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Executive Perspectives: Insights from Shanghai

Jun 15, 2023 – by Brian Busse

Photo of Lujiazui, Shanghai

Brian Busse, head of the firm's Asia practice, recently sat down with more than a dozen business leaders from fashion and luxury brands in Shanghai to gain a first-hand account of the consumer mindset and business climate.

Learning to live with uncertainty:

The streets of Shanghai are bustling, exuding a sense of cheerfulness. However, the resumption of spending for many brands remains uncertain. Consumer spending patterns have shifted, with people now opting to spend on select items that hold significant meaning, favoring personalized and meaningful purchases. Concurrently, savings rates have risen from approximately 22% before the Covid-19 pandemic to around 32% currently (according to sources).

Various factors such as the 2022 Covid trauma, tech layoffs (Alibaba), the Ukraine war, US/China relations tension, real estate prices, and youth unemployment have fostered a greater sense of caution about the future. Unlike the cyclical economic downturns experienced by the US and Europe every 7-8 years, China has enjoyed continuous high growth since the 1990s, making people now somewhat apprehensive about the future. Adjusting to this new normal will require time, as people learn that life goes on even amidst uncertainty and that they can still spend and weather economic fluctuations.

Luxury spending consolidation:

Larger brands are thriving, while many smaller ones are struggling. In the top shopping malls of Mainland China, the combined sales percentage of the "Big 6" luxury brands (Louis Vuitton, Chanel, Hermes, Dior, Gucci, and Cartier) has increased from around 46% before the pandemic to approximately 60% at present (according to sources).

Gradual travel recovery:

The recovery of international travel can be described as gradual. Reduced flight volume and higher prices, as well as queues for passport renewal and visa applications, have hindered a swift rebound. Popular destinations like Paris, Milan, London, and New York City are not expected to see significant volume until 2024.

Rising youth unemployment:

An estimated 45 million individuals aged 20-30 are currently unemployed, representing an unemployment rate of approximately 18% within this demographic. Additionally, a record 11.58 million university graduates are expected to enter the job market this year. Many brands are selectively hiring candidates with work experience, leaving fresh graduates and their families uncertain about the future. While the extent of the problem may be exaggerated due to the younger generation's preference for specific job opportunities, it should not be disregarded.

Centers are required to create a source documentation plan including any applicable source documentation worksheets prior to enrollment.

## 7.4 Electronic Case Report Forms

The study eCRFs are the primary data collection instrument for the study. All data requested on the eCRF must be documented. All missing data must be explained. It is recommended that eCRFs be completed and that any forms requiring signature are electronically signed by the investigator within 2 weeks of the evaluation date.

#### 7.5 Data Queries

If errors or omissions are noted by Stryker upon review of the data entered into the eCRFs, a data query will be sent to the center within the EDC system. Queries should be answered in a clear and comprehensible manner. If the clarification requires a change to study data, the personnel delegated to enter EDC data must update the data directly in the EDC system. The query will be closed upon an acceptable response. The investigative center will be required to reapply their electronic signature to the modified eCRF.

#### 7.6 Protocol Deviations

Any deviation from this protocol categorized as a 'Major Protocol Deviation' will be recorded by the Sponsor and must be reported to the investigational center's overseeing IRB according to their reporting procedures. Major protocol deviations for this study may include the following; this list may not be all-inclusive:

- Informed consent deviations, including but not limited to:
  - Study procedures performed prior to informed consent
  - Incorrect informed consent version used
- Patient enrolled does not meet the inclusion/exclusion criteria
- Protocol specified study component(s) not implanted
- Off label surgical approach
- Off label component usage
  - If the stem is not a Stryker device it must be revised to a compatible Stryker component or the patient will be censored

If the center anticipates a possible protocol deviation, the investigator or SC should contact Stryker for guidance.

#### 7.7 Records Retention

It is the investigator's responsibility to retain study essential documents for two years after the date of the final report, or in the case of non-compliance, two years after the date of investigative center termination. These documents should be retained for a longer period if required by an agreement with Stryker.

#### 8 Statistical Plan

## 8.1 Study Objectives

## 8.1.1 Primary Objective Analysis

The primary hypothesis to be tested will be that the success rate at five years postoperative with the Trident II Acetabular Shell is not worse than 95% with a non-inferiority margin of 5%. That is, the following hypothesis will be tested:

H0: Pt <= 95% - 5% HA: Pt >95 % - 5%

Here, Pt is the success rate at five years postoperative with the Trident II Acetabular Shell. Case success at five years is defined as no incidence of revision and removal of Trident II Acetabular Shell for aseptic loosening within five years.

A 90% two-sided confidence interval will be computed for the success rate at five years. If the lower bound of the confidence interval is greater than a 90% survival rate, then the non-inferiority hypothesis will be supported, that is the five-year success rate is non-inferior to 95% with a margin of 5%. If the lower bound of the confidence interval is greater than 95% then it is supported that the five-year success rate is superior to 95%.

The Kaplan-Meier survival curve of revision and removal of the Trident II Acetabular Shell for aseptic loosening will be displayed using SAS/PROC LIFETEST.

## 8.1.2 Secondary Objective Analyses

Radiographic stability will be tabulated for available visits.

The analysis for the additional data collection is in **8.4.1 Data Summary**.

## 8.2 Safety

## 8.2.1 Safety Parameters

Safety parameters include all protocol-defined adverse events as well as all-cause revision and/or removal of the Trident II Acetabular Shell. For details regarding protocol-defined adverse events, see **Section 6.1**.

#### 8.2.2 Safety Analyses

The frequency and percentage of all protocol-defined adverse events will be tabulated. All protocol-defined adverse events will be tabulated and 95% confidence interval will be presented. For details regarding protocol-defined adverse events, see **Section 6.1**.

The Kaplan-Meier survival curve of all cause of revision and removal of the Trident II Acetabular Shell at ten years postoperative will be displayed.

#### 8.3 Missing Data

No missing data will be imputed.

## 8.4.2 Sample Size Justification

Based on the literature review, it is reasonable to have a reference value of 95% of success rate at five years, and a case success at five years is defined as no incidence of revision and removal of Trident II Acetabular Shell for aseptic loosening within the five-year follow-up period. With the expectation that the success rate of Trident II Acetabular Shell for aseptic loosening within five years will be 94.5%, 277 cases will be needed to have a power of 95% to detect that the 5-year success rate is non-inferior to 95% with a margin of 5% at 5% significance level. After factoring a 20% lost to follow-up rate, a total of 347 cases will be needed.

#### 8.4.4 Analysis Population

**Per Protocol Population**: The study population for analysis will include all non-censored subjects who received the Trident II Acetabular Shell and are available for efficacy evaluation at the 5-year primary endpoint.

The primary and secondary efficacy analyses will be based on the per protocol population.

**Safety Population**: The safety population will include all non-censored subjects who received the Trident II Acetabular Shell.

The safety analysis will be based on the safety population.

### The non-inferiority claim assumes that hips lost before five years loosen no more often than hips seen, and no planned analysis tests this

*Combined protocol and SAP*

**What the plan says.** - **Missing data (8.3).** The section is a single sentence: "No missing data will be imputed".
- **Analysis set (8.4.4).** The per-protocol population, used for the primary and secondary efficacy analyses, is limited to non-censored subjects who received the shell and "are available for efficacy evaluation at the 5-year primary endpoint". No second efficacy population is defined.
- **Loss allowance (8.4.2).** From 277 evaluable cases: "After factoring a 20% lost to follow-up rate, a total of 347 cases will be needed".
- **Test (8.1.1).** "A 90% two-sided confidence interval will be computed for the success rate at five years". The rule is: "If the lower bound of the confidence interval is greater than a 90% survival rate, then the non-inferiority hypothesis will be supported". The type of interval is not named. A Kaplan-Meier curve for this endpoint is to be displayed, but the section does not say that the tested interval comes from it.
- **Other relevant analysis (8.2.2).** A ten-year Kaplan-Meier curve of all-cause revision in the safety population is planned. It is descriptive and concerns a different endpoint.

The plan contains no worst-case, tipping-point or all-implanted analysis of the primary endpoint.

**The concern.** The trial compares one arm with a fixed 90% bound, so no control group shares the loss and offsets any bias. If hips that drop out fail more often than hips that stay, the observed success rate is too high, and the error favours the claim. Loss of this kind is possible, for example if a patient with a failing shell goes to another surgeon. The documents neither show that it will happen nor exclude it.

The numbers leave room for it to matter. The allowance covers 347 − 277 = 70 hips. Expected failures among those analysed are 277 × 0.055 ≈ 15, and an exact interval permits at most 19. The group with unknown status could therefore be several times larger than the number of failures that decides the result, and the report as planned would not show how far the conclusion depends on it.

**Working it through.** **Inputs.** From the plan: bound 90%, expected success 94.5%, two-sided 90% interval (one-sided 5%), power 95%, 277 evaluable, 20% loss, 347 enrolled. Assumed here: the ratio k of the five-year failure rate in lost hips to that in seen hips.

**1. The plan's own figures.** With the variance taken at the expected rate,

World-class livability:

Shanghai boasts a world-class atmosphere, characterized by modernity and a high standard of living. It can compete with other regional global metropolises. The cityscape showcases newly constructed buildings, a rich cultural scene, well-developed infrastructure, and impressive technological advancements (although these may pose challenges for non-local tourists without Chinese bank accounts or knowledge of the language). Notably, Shanghai alone is now home to over 1,000 Starbucks locations.

China is still the next China:

A disconnect appears to exist between the positive growth messages conveyed by headquarters and the reality on the ground. The recovery trajectory in China is unlikely to resemble a sharp "V" shape; rather, it will require a wait-and-see approach. Many brand teams are maintaining stability but implementing hiring freezes. Although the short-term outlook may be uncertain, the long-term perspective remains optimistic. With the rising middle class, the next China is still China as they say, although it just may take a little longer than initially anticipated to fully materialize.

Contact Brian to learn more.

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